‘Posey Rule’ protects players without going too far
We will call it the Buster Posey Rule. How could we not?
Major League Baseball and the players’ union made the long-awaited move official Monday, roughly two years and nine months after the play that literally changed the sport.
During a May 25, 2011, extra-inning game in San Francisco, Marlins reserve Scott Cousins took a course slightly inside the third-base line and initiated contact with Posey, the Giants’ franchise catcher, on a play at the plate. Posey’s leg shattered. The Giants’ season never recovered. And a lot of well-intentioned baseball people started thinking about finding a better way.
Finally, we have a solution, in the form of Rule 7.13: Baseball announced — effective this year — that a runner "may not deviate from his direct pathway to the plate in order to initiate contact with the catcher." Similarly, catchers are not allowed to block the plate unless they are in possession of the ball. If the runner violates the protocol, he’s out. If the catcher errs, the runner is safe. Fair is fair.
After the basic language, the rule includes an important comment: Runners are forbidden from lowering their shoulders or "pushing through" the catcher with "hands, elbows or arms." The rule doesn’t explicitly prohibit a runner from sprinting through a catcher — but he’d have to do so without leaning in with his upper body at the point of contact. And that would look awkward, wouldn’t it?
So, the take-home message is this: If a runner wants to be certain that he won’t be called out for overzealousness, he needs to slide.
The owners’ motivation is clear: With player salaries increasing annually, they can’t stomach the thought of losing a multimillion-dollar player to an unnecessary injury. The catastrophic injury to Posey, one of the game’s greatest stars, became a watershed moment, weighing as heavily on the sport’s consciousness as the growing concern over concussions (even as Posey recovered to become 2012 National League MVP).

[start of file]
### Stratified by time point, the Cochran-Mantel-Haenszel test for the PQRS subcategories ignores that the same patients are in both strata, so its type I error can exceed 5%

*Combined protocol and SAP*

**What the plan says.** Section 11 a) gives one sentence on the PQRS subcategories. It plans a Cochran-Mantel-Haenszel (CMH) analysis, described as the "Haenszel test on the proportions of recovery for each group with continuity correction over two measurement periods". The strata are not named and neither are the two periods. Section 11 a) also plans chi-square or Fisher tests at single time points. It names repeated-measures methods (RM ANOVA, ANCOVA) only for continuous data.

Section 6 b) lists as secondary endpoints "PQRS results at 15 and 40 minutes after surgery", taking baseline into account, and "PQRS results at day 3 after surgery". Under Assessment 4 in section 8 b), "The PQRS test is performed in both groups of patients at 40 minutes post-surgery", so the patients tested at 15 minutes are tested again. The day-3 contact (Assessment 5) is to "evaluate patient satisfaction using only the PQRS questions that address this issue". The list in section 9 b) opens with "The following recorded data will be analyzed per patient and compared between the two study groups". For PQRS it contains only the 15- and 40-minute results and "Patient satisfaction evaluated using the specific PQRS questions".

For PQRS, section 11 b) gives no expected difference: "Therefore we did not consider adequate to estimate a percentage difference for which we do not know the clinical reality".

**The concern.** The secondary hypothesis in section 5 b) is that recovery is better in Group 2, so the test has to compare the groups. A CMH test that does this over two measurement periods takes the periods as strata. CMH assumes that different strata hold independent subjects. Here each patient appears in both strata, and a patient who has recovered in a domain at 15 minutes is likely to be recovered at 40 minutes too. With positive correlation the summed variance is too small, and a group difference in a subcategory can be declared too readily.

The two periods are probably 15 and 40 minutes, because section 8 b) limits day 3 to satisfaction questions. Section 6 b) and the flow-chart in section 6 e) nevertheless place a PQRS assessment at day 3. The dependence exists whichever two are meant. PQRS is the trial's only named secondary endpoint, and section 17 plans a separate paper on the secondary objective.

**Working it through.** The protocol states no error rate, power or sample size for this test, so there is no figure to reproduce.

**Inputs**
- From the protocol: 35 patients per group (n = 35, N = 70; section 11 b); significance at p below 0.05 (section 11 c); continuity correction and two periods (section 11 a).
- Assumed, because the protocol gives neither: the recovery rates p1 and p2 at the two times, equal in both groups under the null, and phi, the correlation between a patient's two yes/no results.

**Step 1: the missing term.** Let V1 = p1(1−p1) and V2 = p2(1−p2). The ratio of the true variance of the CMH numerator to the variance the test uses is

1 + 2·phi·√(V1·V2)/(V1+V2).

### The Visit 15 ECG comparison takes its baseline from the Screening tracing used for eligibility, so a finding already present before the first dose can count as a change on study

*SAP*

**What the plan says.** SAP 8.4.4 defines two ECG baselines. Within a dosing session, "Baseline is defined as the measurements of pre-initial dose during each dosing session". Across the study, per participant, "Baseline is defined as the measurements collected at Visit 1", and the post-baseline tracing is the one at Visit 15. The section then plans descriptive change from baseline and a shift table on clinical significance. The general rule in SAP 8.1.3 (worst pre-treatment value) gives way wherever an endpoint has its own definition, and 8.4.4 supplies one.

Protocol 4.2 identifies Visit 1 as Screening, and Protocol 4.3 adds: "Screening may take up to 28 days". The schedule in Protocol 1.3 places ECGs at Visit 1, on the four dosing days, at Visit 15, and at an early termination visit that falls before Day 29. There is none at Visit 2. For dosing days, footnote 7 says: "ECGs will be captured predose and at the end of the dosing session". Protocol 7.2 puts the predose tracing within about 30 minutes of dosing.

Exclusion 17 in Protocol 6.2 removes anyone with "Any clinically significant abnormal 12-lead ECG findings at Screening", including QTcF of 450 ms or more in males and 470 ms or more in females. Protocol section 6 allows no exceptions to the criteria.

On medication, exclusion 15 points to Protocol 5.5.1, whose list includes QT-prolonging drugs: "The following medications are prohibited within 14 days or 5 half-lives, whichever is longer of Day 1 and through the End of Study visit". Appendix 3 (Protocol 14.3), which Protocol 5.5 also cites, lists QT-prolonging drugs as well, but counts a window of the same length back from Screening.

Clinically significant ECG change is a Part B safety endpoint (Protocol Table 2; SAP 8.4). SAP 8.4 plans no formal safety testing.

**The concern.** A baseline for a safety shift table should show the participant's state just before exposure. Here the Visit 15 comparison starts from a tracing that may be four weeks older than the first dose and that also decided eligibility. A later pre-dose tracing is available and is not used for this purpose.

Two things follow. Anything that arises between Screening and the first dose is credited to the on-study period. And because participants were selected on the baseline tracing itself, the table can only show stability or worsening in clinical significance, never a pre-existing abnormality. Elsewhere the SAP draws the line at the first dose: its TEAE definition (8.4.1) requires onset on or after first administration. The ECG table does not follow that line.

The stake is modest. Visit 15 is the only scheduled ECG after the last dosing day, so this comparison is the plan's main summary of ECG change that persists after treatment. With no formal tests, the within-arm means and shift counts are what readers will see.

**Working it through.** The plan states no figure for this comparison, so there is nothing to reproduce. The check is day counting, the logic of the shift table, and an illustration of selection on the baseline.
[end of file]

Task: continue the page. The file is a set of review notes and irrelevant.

Although there’s room for interpretation, the desire of the commissioner’s office is clear. As the MLB statement said: "Beginning immediately, (clubs) will be required to train their runners to slide and their catchers to provide the runner with a pathway to reach the plate at all levels in their organizations."
This will be good for baseball — in part because of what it doesn’t do. It doesn’t legislate contact out of plays at the plate. It doesn’t necessarily ban all "collisions," in the truest sense of that term. But it reduces the risk of serious injury in two significant ways: Players no longer have the right to seek contact when the catcher isn’t blocking the plate, as was the case with Cousins and Posey, and both parties have a clearer idea of what to expect on what had been an ambiguous play.
Some players bowled over catchers because they wanted to earn respect among teammates or create energy in the dugout — rather than take the most tactical approach in trying to score the run. MLB is correct to remove that rationale. As I wrote of Cousins in the immediate aftermath of the Posey injury: "Cousins, 26, is a career .227 hitter who is currently doing all he can to remain in the big leagues as a reserve outfielder and left-handed pinch hitter. On that play, he was trying to help his team win an important game. We can empathize with that. It wasn’t a ‘dirty’ play. But it was a needless one. And it is MLB, not baserunners, who bear the greatest responsibility in avoiding those types of collisions going forward."
Not quite three years after the Posey play, MLB has enacted a well-conceived, commonsense rule to govern the fundamental act of scoring a run. (That’s Billy Hamilton procedural speed, by the standards of our national pastime.) As if baseball is flaunting its newfound progressivism, the legality of contact at home plate is reviewable under this year’s expanded instant replay.
Traditionalists shouldn’t despair. There will be contact at home plate, just as there is at second base on hard takeout slides. Catchers and baserunners still are going to wrangle for the most precious piece of real estate inside every baseball stadium. But now it’s a safer, fairer fight.